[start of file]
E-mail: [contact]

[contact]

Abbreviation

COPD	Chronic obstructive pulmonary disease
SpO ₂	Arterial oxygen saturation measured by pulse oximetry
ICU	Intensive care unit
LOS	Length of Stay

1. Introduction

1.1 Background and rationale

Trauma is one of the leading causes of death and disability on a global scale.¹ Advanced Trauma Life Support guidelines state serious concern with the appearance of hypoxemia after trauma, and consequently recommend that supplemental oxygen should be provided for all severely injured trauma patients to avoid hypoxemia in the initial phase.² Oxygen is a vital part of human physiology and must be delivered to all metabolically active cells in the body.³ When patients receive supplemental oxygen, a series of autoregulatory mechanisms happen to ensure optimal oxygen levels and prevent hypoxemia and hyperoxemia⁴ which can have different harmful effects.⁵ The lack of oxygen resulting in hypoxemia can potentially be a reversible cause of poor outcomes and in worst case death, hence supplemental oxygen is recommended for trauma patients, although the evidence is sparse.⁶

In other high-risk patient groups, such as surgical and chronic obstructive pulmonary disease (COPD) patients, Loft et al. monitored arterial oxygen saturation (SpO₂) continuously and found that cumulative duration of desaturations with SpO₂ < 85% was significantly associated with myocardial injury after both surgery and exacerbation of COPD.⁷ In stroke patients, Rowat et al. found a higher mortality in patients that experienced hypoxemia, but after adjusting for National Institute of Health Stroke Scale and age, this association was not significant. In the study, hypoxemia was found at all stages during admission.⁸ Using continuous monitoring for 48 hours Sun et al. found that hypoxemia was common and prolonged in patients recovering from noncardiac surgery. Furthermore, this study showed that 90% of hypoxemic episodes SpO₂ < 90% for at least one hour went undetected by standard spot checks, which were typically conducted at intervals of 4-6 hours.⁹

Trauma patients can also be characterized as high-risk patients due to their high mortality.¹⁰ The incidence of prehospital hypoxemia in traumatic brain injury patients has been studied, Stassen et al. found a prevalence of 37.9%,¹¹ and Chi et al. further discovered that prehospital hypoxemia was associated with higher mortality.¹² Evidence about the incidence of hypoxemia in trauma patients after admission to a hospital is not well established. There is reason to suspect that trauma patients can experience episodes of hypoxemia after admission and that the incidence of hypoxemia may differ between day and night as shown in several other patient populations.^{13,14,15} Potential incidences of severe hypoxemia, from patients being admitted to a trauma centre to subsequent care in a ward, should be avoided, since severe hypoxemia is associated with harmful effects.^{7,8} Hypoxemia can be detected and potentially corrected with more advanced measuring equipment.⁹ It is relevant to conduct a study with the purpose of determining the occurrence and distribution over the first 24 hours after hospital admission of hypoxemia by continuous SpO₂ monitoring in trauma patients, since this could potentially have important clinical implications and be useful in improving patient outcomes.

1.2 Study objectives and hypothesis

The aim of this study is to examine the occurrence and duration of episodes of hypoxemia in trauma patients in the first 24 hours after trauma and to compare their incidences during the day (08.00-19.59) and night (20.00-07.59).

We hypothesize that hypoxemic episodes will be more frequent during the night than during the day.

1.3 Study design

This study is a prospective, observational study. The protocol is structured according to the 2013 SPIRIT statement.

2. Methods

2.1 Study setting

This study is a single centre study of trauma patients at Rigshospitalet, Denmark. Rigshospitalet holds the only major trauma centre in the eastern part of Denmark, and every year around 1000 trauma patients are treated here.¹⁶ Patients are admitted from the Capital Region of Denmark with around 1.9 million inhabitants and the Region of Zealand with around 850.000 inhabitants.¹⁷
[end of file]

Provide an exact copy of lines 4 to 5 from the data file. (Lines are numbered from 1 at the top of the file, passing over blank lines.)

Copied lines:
COPD	Chronic obstructive pulmonary disease
SpO ₂	Arterial oxygen saturation measured by pulse oximetry